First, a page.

1 A Song of Celebration 17
2 Keeping It Real 38
3 Too Cool for School 69
4 If We Don't Belong in Prison, Why Can't We Stay Out? 99
5 Of Relationships, Fatherhood, and Black Men 124
6 Twelve Things You Must Know to Survive and Thrive in America 144
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Introduction

Introduction: A Group Apart

I'm not exactly sure when I realized that black males are special, that the world sets us apart from normal humanity, that we evoke, in not quite equal measure, inescapable feelings of envy and loathing. It dawned, I'm sure, like most great truths—in barely perceptible stages, tangled up inextricably in the mundane puzzles and preoccupations of life.

I do recall some of the childhood incidents that awakened me to that truth, incidents that, sometimes in painful ways, spelled out the difference between black and white. One began on a pleasant enough note. I had gone to Marshall Field and Company, a large department store in Chicago, to buy my mother a gift. As I roamed through the impressive emporium, assessing what my few dollars could buy in such an expensive and intimidating place, I realized that I was being followed—and that my stalker was a member of the store's security force.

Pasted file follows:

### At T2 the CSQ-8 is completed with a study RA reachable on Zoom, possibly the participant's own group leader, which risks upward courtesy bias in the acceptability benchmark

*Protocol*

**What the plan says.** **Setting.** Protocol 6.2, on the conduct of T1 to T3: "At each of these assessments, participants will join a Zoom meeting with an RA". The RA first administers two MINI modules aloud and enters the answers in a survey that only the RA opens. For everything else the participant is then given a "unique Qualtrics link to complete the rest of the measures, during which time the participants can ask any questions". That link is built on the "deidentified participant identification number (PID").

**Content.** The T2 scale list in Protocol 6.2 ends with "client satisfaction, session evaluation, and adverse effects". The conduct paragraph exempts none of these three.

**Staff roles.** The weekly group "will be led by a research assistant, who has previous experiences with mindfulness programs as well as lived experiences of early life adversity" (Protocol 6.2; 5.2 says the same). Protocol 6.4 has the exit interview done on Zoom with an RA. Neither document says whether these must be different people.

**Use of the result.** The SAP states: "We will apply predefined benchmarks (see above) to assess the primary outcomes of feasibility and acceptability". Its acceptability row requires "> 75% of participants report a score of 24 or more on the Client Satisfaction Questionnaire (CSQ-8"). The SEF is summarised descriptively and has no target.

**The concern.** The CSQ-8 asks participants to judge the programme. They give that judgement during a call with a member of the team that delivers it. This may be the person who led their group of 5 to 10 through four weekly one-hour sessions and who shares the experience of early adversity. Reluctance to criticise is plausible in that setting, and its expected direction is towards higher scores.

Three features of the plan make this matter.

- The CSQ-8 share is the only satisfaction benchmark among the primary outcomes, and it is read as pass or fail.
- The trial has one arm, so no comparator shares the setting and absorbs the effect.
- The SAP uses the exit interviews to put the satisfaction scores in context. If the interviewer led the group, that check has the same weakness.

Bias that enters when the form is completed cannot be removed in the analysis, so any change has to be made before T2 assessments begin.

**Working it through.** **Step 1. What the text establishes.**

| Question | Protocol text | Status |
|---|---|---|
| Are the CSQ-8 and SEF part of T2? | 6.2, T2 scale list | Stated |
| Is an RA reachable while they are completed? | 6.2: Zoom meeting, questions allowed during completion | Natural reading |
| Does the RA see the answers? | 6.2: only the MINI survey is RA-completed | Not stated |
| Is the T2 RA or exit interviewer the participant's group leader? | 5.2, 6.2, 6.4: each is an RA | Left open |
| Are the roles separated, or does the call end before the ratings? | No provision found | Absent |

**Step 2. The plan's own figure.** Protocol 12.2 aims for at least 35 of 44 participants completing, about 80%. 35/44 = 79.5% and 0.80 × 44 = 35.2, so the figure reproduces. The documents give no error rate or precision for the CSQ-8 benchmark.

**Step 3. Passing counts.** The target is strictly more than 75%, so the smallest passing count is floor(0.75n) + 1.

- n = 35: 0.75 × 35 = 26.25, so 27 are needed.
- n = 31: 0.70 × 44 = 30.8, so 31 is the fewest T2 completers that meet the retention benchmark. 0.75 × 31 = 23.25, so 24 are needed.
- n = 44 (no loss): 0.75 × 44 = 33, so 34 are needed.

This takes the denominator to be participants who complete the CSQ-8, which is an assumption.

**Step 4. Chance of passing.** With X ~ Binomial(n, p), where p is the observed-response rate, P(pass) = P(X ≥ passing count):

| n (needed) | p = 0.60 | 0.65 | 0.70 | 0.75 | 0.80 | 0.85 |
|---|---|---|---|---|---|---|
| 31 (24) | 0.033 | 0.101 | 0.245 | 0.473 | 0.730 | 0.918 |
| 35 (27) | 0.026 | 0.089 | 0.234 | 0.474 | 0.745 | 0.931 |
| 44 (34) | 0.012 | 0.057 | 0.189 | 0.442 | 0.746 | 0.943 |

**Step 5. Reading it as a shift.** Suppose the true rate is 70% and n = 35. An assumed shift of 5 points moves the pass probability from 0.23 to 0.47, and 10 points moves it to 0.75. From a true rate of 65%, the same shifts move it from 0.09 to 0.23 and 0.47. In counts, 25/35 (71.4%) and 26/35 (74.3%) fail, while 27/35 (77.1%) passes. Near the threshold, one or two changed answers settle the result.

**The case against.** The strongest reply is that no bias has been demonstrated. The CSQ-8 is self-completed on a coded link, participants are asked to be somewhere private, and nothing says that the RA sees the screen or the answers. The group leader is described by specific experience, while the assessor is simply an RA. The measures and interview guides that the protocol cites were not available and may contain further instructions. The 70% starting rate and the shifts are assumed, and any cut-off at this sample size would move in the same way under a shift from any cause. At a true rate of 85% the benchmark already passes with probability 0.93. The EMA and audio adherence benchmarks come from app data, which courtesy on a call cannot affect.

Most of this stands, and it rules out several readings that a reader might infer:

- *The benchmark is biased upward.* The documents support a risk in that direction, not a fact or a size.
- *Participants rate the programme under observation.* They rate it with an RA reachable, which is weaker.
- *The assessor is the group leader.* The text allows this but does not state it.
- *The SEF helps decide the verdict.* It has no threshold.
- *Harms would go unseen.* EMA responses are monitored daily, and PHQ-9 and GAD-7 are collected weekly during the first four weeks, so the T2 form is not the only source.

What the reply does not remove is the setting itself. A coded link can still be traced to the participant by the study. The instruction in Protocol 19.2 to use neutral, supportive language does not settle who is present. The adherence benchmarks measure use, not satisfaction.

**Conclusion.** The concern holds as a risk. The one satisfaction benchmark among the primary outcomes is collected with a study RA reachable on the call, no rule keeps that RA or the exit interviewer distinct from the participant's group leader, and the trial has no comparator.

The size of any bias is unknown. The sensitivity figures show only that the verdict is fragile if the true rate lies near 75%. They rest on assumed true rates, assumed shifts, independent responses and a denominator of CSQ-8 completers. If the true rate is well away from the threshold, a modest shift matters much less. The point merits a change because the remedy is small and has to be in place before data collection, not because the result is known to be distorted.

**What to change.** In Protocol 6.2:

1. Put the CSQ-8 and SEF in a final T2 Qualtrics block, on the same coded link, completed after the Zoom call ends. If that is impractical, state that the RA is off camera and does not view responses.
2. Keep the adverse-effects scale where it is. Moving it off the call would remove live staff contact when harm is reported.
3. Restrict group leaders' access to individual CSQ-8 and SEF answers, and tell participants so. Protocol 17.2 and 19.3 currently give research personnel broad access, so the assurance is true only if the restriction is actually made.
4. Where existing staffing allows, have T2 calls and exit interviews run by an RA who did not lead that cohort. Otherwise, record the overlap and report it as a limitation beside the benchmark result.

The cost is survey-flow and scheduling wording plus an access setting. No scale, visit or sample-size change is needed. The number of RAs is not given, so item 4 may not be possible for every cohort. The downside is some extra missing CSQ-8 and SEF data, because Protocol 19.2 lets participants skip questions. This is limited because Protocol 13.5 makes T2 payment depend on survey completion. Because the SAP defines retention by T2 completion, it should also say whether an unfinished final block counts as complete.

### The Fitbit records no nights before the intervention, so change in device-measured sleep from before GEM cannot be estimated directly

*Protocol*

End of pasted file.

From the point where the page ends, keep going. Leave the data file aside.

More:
From one section of Marshall Field's to another, the guard shadowed me, his surveillance conspicuous and obnoxious. Determined not to be cowed, I continued to browse, trying as best I could to ignore the man who was practically walking in lockstep with me. Finally, unable to contain myself, I whirled to face him. I shouted something—I no longer remember what—a yelp of wounded pride and outrage. Instead of responding, the man stood his ground, staring at me with an expression that combined amusement and disdain.